Ironically, Farrow's most overwhelming public success has come not through her acting, but through her writing. Her extraordinary memoir, What Falls Away, which was published in 1997, joins that very rare company of actress memoirs (including Liv Ullmann's Changing and Hildegard Kneff's The Gift Horse) that rise to a literary quality. Dealing courageously with her own childhood polio, her complicated relationships, her unusual inter-racial family of fourteen children (many adopted, with multiple handicaps), and of course, the scandal involving Woody Allen, What Falls Away became a national best-seller as well as an elegant and poetic self-portrait of one of our most sensitive and unique film artists.
"Farrow, Mia." International Dictionary of Films and Filmmakers. . Encyclopedia.com. (September 17, 2018). http://www.encyclopedia.com/movies/dictionaries-thesauruses-pictures-and-press-releases/farrow-mia
"Farrow, Mia." International Dictionary of Films and Filmmakers. . Retrieved September 17, 2018 from Encyclopedia.com: http://www.encyclopedia.com/movies/dictionaries-thesauruses-pictures-and-press-releases/farrow-mia
Modern Language Association
The Chicago Manual of Style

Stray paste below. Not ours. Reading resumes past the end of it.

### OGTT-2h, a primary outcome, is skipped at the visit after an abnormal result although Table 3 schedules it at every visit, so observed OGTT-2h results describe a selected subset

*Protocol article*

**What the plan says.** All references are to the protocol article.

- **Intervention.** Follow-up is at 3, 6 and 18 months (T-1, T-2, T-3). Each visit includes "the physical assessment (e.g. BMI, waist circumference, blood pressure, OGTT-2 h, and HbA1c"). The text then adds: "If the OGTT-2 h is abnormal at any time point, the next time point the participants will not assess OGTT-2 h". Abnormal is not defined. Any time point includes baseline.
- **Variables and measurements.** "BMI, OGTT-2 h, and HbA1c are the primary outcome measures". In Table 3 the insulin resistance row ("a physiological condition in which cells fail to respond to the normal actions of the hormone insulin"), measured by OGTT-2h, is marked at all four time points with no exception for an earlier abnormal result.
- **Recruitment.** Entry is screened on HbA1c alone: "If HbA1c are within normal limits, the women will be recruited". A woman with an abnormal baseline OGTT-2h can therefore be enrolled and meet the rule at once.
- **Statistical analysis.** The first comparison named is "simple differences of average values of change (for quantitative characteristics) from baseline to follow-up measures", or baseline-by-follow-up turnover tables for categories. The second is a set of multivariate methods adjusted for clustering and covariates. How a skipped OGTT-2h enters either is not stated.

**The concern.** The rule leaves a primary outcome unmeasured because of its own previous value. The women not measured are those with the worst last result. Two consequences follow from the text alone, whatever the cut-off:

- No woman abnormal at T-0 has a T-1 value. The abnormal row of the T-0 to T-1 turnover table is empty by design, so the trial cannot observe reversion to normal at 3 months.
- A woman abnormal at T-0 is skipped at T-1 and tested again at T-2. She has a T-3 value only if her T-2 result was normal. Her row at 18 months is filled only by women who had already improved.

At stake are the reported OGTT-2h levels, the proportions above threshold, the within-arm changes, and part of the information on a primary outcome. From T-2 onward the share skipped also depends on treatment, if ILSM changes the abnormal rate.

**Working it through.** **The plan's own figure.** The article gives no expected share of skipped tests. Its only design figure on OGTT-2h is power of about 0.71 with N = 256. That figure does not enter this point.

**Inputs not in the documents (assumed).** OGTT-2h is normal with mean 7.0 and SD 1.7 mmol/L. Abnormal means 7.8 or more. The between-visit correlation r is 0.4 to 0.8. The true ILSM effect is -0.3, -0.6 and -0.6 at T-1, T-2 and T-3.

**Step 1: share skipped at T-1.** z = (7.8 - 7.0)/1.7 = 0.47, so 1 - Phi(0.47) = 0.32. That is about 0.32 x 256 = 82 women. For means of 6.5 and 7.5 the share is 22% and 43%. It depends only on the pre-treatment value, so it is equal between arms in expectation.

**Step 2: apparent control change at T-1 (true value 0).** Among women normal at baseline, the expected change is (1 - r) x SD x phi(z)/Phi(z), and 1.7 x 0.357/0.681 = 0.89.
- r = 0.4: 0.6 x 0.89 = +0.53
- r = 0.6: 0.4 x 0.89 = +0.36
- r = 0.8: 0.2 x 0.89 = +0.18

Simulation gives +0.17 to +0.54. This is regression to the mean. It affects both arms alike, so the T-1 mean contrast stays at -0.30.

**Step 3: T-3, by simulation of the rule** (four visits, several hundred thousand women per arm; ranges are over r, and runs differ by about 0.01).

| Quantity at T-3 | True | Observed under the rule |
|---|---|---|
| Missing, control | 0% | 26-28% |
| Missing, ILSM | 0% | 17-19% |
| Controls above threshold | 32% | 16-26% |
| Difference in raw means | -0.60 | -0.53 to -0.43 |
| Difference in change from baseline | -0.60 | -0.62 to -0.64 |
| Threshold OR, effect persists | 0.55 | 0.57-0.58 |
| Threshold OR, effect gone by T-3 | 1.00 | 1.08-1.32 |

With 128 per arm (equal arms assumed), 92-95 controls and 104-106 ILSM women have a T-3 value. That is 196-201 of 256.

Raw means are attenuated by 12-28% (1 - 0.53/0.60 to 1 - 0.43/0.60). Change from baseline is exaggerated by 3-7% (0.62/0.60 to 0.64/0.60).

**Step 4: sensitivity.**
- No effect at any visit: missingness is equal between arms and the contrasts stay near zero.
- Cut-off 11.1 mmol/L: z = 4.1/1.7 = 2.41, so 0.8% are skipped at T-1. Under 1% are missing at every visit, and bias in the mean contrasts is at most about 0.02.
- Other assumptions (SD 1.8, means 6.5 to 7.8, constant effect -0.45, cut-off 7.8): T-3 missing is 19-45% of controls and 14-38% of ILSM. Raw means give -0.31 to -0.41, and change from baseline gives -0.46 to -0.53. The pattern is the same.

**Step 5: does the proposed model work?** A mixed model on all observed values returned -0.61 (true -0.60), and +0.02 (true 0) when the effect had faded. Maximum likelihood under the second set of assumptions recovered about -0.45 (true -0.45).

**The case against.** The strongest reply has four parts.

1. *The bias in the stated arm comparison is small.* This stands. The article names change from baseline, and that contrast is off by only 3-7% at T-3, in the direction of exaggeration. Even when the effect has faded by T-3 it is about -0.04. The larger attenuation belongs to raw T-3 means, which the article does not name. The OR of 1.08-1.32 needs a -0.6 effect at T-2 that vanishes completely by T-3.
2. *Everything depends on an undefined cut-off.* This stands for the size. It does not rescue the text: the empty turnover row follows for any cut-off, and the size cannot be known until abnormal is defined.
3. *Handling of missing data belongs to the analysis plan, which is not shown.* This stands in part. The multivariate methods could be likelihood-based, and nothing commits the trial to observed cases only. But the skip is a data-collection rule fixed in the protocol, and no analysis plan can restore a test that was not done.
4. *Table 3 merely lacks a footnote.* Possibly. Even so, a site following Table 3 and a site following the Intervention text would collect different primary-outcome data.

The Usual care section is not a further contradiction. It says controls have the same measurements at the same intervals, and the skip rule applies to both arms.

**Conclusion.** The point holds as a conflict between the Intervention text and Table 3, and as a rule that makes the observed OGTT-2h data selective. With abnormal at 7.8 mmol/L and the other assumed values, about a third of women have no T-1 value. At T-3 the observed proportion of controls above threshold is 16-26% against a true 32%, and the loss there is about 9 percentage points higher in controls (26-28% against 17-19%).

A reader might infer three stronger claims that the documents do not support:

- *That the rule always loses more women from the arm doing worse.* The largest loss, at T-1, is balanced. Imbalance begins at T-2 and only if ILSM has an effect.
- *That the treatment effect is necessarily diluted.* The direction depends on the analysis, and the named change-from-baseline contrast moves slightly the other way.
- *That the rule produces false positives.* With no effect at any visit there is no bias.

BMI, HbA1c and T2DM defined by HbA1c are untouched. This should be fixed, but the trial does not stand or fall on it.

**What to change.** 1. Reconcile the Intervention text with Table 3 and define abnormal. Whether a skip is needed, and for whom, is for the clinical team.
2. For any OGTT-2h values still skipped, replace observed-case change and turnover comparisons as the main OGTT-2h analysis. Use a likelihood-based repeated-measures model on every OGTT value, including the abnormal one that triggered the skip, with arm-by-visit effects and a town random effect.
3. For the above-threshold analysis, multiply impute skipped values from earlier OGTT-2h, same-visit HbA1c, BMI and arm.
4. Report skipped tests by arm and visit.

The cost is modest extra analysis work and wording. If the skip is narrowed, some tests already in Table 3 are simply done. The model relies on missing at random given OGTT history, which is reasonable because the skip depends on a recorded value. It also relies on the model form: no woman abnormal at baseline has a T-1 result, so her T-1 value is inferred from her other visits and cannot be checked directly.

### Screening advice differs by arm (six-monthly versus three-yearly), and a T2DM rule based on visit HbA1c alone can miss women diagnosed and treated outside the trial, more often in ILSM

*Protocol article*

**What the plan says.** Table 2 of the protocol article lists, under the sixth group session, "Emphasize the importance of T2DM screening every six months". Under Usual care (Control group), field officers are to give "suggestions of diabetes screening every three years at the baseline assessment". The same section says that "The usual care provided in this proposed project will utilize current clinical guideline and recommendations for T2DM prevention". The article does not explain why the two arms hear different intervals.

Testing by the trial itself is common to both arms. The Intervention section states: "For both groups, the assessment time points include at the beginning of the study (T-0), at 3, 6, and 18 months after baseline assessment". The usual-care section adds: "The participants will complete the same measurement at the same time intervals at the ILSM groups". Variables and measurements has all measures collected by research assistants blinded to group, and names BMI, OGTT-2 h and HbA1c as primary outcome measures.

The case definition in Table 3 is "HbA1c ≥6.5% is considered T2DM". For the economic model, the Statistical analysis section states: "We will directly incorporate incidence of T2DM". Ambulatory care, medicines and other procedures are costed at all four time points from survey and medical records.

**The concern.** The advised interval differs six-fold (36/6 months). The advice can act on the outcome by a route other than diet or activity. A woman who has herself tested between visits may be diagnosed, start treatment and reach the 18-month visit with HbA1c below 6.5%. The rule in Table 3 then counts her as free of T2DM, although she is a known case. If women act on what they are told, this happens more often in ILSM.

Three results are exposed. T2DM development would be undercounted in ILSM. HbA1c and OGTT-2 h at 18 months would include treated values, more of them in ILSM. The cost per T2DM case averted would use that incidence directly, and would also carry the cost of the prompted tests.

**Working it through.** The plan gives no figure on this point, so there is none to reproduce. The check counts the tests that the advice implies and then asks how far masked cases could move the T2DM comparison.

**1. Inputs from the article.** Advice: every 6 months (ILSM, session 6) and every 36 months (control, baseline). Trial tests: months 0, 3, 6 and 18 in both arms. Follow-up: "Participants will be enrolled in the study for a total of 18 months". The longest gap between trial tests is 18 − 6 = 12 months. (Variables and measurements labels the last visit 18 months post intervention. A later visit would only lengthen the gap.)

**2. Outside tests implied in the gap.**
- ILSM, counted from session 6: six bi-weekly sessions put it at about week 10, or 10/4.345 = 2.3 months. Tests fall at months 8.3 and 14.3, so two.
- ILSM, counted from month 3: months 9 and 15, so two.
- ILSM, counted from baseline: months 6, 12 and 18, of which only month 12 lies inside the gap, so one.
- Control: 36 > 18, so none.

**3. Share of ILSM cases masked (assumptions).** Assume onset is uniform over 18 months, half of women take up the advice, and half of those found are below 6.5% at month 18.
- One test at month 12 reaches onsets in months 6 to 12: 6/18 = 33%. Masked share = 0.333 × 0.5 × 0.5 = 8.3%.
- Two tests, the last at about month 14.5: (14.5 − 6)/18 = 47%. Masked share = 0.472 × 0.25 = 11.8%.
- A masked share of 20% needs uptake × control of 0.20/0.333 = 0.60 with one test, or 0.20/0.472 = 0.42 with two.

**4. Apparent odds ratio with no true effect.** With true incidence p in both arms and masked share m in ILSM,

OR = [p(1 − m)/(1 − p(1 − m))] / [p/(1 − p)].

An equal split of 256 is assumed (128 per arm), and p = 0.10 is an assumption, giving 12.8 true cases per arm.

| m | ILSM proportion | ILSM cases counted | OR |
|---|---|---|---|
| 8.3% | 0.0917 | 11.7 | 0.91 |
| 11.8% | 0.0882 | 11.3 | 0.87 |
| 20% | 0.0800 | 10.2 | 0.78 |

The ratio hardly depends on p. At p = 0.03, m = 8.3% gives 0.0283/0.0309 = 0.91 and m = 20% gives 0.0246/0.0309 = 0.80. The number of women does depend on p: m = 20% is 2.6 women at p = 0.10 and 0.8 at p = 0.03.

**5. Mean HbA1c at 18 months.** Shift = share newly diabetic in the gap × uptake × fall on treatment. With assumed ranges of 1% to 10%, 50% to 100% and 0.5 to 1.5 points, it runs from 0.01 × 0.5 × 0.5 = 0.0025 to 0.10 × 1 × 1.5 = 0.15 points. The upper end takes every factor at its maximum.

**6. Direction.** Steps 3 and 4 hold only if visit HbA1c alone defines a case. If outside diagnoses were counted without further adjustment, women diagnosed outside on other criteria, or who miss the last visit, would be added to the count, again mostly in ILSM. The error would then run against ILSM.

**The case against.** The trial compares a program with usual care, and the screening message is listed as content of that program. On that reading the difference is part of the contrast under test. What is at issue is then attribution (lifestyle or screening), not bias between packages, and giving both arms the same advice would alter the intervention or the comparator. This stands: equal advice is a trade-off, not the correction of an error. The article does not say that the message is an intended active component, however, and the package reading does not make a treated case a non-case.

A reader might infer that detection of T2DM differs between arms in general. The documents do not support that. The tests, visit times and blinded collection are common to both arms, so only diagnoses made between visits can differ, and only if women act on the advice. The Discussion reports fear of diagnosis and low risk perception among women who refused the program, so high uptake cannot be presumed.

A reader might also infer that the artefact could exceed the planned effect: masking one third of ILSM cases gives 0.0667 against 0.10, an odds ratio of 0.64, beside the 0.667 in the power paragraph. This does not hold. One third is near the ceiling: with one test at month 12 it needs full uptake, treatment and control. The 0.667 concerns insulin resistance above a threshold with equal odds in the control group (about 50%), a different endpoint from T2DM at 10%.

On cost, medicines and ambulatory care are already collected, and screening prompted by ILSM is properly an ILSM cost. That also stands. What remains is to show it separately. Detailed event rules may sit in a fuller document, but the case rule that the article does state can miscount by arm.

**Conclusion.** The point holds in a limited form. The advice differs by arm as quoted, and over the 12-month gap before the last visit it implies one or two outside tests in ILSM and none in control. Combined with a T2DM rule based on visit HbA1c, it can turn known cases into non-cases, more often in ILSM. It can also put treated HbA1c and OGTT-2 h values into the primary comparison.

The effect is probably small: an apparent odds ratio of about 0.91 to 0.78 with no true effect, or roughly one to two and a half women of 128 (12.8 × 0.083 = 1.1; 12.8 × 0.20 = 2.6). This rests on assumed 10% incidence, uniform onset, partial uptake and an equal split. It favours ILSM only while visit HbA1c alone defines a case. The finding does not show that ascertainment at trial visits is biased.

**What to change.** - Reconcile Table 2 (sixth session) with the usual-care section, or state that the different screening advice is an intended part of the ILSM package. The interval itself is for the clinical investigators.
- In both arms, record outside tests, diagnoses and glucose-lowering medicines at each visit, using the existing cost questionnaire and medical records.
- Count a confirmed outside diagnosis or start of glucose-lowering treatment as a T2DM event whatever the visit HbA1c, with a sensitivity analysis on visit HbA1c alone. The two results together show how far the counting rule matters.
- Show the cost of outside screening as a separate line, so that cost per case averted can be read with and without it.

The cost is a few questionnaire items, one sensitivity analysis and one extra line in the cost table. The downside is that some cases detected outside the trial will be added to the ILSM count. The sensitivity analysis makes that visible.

American Psychological Association
(b. 9 February 1945 in Los Angeles, California), actress who found fame in the television soap opera Peyton Place and whose big screen breakthrough came in the stylish horror movie Rosemary's Baby (1968).
Born Maria de Lourdes Villiers Farrow, Mia Farrow is the daughter of film director John Farrow and actress Maureen O'Sullivan, who starred as Jane in the popular Tarzan movie series of the 1930s. The third of seven children, Farrow attended convent schools in Madrid, Spain, as well as Marymount School in Los Angeles. At the age of nine she fought a battle with polio and in her teens took bit parts in several of her father's movies. Farrow's schooling finished at the Cygnet School, London, in 1962. From an early age, she craved fame, saying in a 1965 interview with Kitty Kelly, "I just couldn't stand being anonymous."
Aged just eighteen, Farrow made her off-Broadway debut as Cecily in The Importance of Being Earnest in 1963, and in 1964 she began her screen career as Allison Mackenzie on the hit television show Peyton Place. Farrow was known for roller-skating around the set and soon acquired a reputation for wild behavior. Despite the apparent intensity of her real-life ambition, Farrow's blonde hair, wide-eyed look, and gentle smile have led to numerous roles as sensitive, intelligent, but slightly misunderstood women. Peyton Place produced the first public outings for an acting persona Farrow would cultivate and refine over the next thirty years.